ADAM BEDE - CHAP. I.-THE WORKSHO . P I1 - THE PREACHIN . G 111.-AFTER THE PREACHIN . G IV.-HOME AND ITS SORROWS. V.-THE RECTOR . V1.-THE HALL FARM . VI1.-THE DAIRY VII1.-A VOCATION . 1X.-HETTYS WORLD . X.-DINAH VISITS LISBETH . XI.-IN THE COTTAGE . XI1.-IN THE WOOD . XII1.-EVENING IN THE WOOD . XIV.-THE RETURNH OME . XV.-THE TWO BED-CHAMBERS . XV1.-LINKS . PAGE 7 . I3 28 32 41 . 56 65 69 . 75 81 89 . . . 1 9 0 6 4 108 . 115 . 125 BOOK SECOND. CONTENTS. CRAP. XXVII. BOOK FOURTH. PAGE - A CRISIS . . 222 XXVIII.-A DILEMMA . . 230 XXIX.-THE NEXT MORNING. . 236 XXX.-THE DELIVERY OF THE LETTER . . 242 XXX1.-IN HETTYS B ED CHAMBER . . 252 XXXI1.-MRS. POYSER o 4 HAS HER SAY OUT S 259 XXXII1.-MORE LINKS . . 266 XXX1V.-THE BETROTHAL . . 271 XXXV.-THE HIDDEN DREAD. 275 BOOK FIFTH. XXXV1.-THE JOURNEY IN HOPE . XXXVI1.-THE JOURNEY IN DESPAIR . XXXVII1.-THE QUEST . XXXIX.-THE TIDINGS . XL.-THE BITTER WATERS SPREAD XL1.-THE EVE OF THE TRIAL . XLI1.-THE MORNING OF THE TRIAL XLII1.-THE VERDICT . XL1V.-ARTHURS RETURN . XLV.--IN THE PRISON XLV1.-THE HOURS OF SUSPENSE . XLVI1.-THE LAST MOMENT . XLVIlI.-ANOTHER MEETING IN THE m BOOK SIXTH. XLIX.-AT THE HALL FARM . L.-IN THE COTTAGE . L1.-SUNDAY MORNING . LI1.-ADAM AND DINAH . LII1.-THE HARVEST SUPPER LW.-THE MEETING ON THE LV.-MARRIAGE BELLS . EPILOGUE . ADAM BEDE. BOOK F I R S T . CHAPTER I. T H E W O R K S H O P . WITH a single drop of ink for a mirror, the Egyptian sorcerer undertakes to reveal to any chance comer far-reaching visions of the past. This is what I undertake to do for you, reader. With this dropof ink at the endofmy pen, I willshow you theroomy workshop of Mr. Jonathan Burge, carpenter and builder, in the village of Hayslope, as it appeared on the eighteenth of June, in the year of our Lord 1799. The afternoon sun was warm on the five workmen there, busy upon doors and window-frames and wainscotting. A scent of pinewood from a tent-like pile of planks outside the open door mingled itself with the scent of the elder-bushes wh ch were spreading their summer snow close to the open window opposite the slanting sunbeams shone through the transparent shavings that flew before the steady plane, and lit up the fine grain of the oak panelling which stood propped against the wall. On a heap of those soft shavings a rough grey shepherd-dog had made himself a pleasant bed, and was lying with his nose between his forepaws, occasionally wrinkling his brows to cast a glance at the tallest of the five workmen, who was carving a shield in the centre of a wooden mantelpiece. It was to this workman that the strong barytone belonged which was heard above the sound of plane and hammer singing- Awake, my soul, and with the sun Thy dally stage of duty run Shake off dull sloth . r . u n . . , , Here some measurement was to be taken which required more concentrated attention, and the sonorous voice subsidqd into a low whistle but it presently broke out again with renewedvigour- Let all thy converse be sincere, Thy conscience as tbe noonday clear. Such a voice could only come from a broad chest, and the broad chest belonged to a large-boned muscular man nearly six feet high, with a back so flat and a head so well poised that when he drew himself up to take a more distant survey of his work, he had the air of a soldier standing at ease. The sleeve rolled up above the elbow showed an arm that was likely to win the prize for feats of 7 8 ADAM BEDE. strength yet the long supple hand, with its broad finger-tips, looked ready for works of skill...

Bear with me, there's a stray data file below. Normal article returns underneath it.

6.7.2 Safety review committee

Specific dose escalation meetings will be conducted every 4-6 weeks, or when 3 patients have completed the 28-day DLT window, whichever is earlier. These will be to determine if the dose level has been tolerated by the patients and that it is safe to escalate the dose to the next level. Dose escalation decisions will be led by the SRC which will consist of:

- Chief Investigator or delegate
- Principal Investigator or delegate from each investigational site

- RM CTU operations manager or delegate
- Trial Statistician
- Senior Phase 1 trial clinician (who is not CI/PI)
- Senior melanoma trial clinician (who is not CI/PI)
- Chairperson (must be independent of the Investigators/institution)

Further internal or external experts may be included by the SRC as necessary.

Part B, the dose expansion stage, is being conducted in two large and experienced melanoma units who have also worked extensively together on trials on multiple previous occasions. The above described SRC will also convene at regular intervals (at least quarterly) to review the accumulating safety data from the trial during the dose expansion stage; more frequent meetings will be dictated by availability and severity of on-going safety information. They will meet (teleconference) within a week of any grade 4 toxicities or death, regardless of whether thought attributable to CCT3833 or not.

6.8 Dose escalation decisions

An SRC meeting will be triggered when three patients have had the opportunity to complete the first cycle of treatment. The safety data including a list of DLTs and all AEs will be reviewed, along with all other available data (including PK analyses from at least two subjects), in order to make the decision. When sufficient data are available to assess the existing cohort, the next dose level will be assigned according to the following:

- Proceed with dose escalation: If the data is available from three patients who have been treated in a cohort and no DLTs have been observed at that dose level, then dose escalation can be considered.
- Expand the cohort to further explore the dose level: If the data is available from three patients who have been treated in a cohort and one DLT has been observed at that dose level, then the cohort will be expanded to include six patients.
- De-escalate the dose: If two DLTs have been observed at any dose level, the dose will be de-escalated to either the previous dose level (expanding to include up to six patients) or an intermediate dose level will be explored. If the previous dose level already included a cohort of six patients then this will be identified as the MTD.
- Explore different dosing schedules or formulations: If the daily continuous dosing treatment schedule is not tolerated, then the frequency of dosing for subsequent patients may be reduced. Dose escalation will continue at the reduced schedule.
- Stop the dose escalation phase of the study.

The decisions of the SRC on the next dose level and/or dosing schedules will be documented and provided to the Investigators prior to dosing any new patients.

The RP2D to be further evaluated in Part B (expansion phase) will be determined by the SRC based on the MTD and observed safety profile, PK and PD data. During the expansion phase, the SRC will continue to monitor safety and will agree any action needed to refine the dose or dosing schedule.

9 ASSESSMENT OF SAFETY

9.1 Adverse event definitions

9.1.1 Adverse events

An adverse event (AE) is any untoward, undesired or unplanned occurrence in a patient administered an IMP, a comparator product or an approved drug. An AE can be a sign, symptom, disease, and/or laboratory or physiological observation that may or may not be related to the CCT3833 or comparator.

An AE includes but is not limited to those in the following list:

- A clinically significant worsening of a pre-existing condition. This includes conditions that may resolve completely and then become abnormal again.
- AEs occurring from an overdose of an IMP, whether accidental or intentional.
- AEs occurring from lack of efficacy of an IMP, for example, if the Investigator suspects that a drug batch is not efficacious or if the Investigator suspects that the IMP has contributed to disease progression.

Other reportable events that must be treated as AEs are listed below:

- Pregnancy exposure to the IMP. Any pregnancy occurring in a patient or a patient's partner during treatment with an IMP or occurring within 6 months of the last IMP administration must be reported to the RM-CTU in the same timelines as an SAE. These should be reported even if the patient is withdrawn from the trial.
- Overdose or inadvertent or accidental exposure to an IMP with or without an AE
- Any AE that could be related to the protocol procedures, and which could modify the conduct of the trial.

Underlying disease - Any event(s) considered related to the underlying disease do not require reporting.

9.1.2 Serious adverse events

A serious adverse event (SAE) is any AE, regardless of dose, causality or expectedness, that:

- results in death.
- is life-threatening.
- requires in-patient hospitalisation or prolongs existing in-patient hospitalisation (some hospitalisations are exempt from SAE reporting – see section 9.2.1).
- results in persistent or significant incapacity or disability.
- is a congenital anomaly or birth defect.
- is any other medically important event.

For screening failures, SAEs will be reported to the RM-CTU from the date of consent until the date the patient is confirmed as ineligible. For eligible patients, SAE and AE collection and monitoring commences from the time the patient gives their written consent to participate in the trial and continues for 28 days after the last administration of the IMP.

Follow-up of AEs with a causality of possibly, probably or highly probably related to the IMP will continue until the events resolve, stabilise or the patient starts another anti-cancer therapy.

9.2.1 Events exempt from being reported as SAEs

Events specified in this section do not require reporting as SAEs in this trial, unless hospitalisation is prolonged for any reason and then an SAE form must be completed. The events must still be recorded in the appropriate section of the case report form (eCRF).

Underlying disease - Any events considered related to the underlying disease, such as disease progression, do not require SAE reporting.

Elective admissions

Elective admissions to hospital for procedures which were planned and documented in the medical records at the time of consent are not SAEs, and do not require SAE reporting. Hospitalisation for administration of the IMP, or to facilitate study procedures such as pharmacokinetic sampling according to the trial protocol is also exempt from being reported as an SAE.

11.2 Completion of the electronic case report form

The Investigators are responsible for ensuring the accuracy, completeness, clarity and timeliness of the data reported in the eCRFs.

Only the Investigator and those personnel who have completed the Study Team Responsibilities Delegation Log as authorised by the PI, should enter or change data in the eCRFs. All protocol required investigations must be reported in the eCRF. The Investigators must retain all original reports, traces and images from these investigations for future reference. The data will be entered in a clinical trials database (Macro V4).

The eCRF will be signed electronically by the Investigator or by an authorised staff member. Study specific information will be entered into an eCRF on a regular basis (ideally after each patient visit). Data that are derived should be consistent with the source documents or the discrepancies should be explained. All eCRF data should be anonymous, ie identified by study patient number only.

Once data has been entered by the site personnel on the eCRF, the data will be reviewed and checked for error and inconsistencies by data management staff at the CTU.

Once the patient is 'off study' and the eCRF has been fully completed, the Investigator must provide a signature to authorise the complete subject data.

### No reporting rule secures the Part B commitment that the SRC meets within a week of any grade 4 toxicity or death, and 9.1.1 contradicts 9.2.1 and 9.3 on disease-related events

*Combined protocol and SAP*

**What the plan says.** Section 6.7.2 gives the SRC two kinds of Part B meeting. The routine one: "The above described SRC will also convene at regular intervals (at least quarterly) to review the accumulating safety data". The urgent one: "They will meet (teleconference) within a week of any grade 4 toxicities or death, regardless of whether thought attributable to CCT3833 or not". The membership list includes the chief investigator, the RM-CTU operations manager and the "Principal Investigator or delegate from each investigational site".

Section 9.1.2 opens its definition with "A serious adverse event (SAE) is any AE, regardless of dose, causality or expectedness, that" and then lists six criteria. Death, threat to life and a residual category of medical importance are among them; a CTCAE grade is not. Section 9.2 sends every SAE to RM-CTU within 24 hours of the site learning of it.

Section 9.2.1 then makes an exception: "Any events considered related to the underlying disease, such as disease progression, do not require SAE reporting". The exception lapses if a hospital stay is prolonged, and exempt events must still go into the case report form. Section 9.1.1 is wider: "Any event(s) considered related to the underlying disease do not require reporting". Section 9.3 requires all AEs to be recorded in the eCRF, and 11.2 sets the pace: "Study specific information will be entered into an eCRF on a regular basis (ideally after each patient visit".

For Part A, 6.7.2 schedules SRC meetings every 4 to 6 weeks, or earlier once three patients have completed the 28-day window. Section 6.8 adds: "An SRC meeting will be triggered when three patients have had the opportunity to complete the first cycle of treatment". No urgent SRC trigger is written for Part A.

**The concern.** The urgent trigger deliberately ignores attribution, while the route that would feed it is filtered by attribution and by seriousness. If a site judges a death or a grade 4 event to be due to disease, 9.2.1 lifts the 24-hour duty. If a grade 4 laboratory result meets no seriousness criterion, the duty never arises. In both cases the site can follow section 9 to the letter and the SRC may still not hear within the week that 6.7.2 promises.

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The Floating Press Ltd.
May 31, 2009
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